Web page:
Where lux­ury meets main­stream

De­spite the down­turn in car man­u­fac­tur­ing in Aus­tralia, the car mar­ket is thriv­ing in other ar­eas. Bob Forshaw speaks with Ateco man­ag­ing di­rec­tor Ric Hull about dis­tri­bu­tion, di­ver­sity and the im­por­tance of China.

Business First - - CONTENTS -

– De­spite the down­turn in car man­u­fac­tur­ing in Aus­tralia, the car mar­ket is thriv­ing in other ar­eas. Bob Forshaw speaks with Ateco man­ag­ing di­rec­tor Ric Hull about dis­tri­bu­tion, di­ver­sity and the im­por­tance of China.

Ric Hull has been in the car in­dus­try for much of his life. While he does not con­sider him­self a car lover in the ‘rev head’ sense of the ex­pres­sion, he is very much en­gaged with the busi­ness of cars.

“It is one of those in­dus­tries where we have a large vol­ume of turnover of rel­a­tively high value com­modi­ties, so when it is good it is very good,” Ric says.

The man who grad­u­ated with a com­merce de­gree from the Univer­sity of Mel­bourne, be­gan his ca­reer with a trade as­so­ci­a­tion but soon found him­self at Ford where he spent 16 years work­ing in what he calls a very dis­ci­plined, or­gan­ised com­pany.

“Ford was highly re­garded back then. It was a great learn­ing ground, par­tic­u­larly in fi­nance and in deal­ing with pro­grams such as the Asian Car Scheme.”

It was this scheme that in­tro­duced Ric to Asian busi­ness prac­tice and while with Ford he spent four years in Ja­pan and three years in Tai­wan. He took a sab­bat­i­cal from cars af­ter that work­ing for an op­ti­cal com­pany, but soon found him­self at Bond Group im­port­ing the Hyundai brand.

“The Bond Group was more hand­soff. But that was the era where Bond had to sell off ev­ery­thing.” Ric says.

Those would have been in­ter­est­ing days in­deed. Dai­woo pro­vided a more set­tled en­vi­ron­ment. He be­gan Dai­woo im­por­ta­tion into Aus­tralia and later SsangYong, all the while build­ing con­tacts in all the right places.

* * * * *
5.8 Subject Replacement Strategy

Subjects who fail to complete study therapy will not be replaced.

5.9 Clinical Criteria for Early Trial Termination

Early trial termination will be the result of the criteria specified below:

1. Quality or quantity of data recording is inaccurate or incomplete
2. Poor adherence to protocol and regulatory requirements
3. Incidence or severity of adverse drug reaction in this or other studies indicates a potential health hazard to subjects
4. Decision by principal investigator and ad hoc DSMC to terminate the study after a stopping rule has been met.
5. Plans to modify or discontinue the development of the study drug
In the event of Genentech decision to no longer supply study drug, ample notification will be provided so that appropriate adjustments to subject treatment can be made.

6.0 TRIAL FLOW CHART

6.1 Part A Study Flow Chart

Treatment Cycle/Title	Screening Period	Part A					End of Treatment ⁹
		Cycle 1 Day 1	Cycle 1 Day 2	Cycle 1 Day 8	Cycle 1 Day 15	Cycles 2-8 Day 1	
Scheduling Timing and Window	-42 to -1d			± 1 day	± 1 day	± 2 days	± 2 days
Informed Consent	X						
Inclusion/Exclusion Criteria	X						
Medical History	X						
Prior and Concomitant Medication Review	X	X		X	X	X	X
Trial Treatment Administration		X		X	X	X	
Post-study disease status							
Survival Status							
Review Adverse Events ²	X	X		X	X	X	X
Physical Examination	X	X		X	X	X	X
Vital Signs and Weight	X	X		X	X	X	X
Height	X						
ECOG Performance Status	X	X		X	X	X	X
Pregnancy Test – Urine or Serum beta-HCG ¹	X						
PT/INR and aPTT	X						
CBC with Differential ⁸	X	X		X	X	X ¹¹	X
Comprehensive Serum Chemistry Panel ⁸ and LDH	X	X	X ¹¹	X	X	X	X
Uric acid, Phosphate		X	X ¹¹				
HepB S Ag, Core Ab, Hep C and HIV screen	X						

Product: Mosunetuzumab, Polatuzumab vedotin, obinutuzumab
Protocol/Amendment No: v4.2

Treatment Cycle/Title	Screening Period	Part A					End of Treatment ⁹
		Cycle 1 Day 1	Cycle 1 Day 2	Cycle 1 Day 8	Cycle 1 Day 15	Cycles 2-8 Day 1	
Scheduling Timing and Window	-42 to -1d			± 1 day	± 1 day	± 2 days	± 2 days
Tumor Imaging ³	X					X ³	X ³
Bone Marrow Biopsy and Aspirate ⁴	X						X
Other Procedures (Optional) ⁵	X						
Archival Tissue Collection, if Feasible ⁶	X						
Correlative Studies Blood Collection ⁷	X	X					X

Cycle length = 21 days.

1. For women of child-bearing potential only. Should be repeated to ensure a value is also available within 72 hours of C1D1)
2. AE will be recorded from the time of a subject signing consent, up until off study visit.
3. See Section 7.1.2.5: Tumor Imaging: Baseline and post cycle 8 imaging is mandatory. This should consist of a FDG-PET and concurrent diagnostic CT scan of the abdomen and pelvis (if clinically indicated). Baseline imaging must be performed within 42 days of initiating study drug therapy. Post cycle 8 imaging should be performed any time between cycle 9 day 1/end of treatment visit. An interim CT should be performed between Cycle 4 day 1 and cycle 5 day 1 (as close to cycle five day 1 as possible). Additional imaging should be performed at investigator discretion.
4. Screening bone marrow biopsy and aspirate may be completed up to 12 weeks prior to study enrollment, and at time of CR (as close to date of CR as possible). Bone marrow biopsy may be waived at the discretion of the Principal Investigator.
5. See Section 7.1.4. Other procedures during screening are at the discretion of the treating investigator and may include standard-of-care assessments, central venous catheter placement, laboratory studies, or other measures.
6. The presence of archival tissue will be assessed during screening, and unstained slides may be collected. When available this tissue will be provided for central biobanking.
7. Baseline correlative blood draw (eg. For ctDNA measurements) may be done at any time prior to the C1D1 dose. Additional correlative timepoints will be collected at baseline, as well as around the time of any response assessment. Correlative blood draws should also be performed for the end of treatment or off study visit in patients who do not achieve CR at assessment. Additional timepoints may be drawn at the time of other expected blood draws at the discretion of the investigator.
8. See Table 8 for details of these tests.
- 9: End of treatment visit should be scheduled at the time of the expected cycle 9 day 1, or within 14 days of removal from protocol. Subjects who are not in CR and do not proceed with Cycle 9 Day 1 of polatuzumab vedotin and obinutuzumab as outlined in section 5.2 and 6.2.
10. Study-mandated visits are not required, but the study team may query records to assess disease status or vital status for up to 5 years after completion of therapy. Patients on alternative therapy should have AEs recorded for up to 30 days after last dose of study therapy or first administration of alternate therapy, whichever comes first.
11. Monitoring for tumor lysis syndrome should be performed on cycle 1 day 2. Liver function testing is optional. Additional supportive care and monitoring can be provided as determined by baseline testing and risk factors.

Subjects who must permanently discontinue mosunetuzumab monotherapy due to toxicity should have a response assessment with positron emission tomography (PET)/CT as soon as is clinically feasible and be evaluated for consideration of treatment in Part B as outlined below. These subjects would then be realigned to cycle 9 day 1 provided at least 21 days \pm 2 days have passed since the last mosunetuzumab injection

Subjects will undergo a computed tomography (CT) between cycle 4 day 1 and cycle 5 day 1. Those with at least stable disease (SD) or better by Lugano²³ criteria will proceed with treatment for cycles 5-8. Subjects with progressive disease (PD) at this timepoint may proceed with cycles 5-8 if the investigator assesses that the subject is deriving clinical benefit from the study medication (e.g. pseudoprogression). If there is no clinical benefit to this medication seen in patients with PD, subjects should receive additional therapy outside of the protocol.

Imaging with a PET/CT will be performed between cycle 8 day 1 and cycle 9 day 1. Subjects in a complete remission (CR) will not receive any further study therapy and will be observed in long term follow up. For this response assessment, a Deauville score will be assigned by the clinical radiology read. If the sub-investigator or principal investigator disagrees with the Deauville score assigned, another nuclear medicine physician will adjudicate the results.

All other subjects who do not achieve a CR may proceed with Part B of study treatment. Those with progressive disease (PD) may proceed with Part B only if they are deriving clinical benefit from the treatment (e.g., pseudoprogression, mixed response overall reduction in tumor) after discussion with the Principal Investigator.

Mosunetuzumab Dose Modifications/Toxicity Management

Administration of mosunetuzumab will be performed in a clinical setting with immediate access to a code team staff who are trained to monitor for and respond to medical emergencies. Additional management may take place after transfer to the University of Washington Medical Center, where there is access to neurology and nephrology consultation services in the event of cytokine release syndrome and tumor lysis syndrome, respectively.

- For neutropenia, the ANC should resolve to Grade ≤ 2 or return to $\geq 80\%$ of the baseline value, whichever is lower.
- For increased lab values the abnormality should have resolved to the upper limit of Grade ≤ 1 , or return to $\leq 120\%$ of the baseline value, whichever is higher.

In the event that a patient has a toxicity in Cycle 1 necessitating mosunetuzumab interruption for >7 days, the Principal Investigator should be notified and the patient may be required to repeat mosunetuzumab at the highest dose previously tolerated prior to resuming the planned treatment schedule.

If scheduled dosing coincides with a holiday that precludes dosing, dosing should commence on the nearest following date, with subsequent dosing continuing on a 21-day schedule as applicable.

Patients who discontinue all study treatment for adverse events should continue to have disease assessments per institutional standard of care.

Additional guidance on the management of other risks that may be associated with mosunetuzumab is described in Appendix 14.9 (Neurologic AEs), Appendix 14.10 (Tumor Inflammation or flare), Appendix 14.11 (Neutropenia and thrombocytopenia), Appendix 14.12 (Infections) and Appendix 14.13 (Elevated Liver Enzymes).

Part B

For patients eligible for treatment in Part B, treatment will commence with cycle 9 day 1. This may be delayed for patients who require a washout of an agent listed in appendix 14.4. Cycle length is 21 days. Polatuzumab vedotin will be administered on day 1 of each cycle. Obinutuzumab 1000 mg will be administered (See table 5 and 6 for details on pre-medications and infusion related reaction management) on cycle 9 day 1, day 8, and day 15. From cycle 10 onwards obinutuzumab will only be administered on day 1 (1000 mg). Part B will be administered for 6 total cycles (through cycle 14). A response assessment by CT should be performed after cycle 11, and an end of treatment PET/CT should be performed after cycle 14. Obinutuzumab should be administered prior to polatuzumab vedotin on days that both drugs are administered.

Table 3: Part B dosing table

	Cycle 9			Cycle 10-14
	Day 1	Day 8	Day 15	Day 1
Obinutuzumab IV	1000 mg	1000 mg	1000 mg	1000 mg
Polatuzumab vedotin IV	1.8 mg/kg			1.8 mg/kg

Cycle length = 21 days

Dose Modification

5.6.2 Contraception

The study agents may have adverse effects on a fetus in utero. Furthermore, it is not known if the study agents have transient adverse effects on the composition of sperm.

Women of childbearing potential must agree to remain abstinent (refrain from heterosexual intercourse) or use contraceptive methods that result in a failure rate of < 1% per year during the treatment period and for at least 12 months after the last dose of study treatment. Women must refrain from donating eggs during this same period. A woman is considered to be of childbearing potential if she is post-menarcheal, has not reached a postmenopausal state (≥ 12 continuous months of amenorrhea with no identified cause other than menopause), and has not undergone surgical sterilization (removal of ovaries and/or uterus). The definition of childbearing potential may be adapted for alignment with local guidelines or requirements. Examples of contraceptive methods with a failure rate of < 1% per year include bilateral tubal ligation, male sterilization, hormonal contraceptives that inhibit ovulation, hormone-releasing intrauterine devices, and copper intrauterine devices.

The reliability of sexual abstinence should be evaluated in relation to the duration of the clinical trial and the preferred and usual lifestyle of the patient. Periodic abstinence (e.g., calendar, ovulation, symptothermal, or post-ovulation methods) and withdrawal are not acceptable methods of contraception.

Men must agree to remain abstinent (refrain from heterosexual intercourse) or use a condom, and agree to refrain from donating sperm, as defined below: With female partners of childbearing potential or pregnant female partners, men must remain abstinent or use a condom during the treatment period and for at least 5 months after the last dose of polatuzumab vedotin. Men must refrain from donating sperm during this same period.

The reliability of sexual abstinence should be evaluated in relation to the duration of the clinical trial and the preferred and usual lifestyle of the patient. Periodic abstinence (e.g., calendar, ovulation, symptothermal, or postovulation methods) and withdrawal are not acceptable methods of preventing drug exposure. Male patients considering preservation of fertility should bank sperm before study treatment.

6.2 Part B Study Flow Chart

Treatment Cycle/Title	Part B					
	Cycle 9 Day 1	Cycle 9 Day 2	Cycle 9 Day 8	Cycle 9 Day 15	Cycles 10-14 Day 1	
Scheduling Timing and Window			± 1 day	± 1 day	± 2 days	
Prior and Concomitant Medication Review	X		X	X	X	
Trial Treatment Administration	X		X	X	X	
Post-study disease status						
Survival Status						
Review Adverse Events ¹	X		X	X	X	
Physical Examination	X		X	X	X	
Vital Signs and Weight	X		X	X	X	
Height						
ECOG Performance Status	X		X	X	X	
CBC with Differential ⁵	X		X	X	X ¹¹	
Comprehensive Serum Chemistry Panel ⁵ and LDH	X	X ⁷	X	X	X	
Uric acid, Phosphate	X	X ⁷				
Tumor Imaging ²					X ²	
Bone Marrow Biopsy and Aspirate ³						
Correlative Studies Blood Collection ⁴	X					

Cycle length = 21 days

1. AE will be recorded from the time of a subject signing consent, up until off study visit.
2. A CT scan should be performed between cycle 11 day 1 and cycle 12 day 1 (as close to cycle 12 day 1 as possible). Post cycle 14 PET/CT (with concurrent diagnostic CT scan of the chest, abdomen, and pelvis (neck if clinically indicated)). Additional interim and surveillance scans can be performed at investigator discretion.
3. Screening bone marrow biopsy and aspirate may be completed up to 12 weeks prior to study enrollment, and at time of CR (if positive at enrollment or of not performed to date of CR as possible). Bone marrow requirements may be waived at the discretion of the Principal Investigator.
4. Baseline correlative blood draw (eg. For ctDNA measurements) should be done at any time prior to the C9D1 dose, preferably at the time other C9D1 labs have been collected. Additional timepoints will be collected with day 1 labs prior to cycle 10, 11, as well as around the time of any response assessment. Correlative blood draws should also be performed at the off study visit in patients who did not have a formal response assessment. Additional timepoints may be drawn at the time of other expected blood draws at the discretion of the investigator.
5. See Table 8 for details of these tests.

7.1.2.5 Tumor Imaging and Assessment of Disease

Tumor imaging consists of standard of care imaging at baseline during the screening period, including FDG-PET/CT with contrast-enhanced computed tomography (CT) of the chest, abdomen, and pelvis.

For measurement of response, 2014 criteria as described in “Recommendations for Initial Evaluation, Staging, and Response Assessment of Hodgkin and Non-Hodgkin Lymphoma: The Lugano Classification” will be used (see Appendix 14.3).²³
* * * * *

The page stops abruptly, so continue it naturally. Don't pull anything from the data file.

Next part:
When he landed at Ateco in 2000, Ric took a hands-on role with Kia, a re­la­tion­ship that lasted for six years.

“I stayed with Dai­woo for five years,” says Ric. “Then Neville Crich­ton ap­proached me. He wanted to pitch Kia and be­cause we knew each other, he knew I had a great deal of Korean car ex­pe­ri­ence. He ap­proached me to see if we could en­tice the Kia dis­tri­bu­tion rights. We did and kept the rights for the next six years.”

Crich­ton is the owner of Ateco. Though the com­pany has a low pro­file, they have max­i­mum ex­po­sure and im­port and sell: • Ch­ery • Great Wall • Lo­tus • Maserati • Ssangyong • Foton light trucks and util­i­ties

This is an ex­cep­tional mix of pres­tige, lux­ury and gen­eral-pur­pose ve­hi­cles. And un­der the guid­ance of both the owner and the MD, the brand value has con­tin­ued to in­crease be­cause the di­ver­si­fi­ca­tion puts Ateco in a strong po­si­tion across the mar­ket.

In terms of growth, Ric says, “We have al­ways had our ears and eyes open for op­por­tu­ni­ties. We were suc­cess­ful in se­cur­ing Kia. We knew in 2005 it was re­turn­ing to the fac­tory. Kia had been very ef­fec­tive as a vol­ume seller be­neath our pres­tige and lux­ury brands, so I started to look at other high vol­ume brands. We trav­elled to In­dia and China, but it was China that I felt would be the right source.”

In fact Kia was so suc­cess­ful that when Ateco took it over it was sell­ing 5,000 units a year, when they let it go the num­ber was 25,000 and that hap­pened in a five-year time­frame. They are ex­pe­ri­enc­ing sim­i­lar growth with Chi­nese brand Great Wall, which launched in 2009 and al­ready has 40,000 units on road.

When you look at the sta­tis­tics it is easy to un­der­stand why China is such a sig­nif­i­cant growth mar­ket.

“They did 23 mil­lion ve­hi­cles last year; that is more than the US and Ja­pan com­bined,” Ric says. “I think they will be a ma­jor source of mo­tor ve­hi­cles in Aus­tralia.”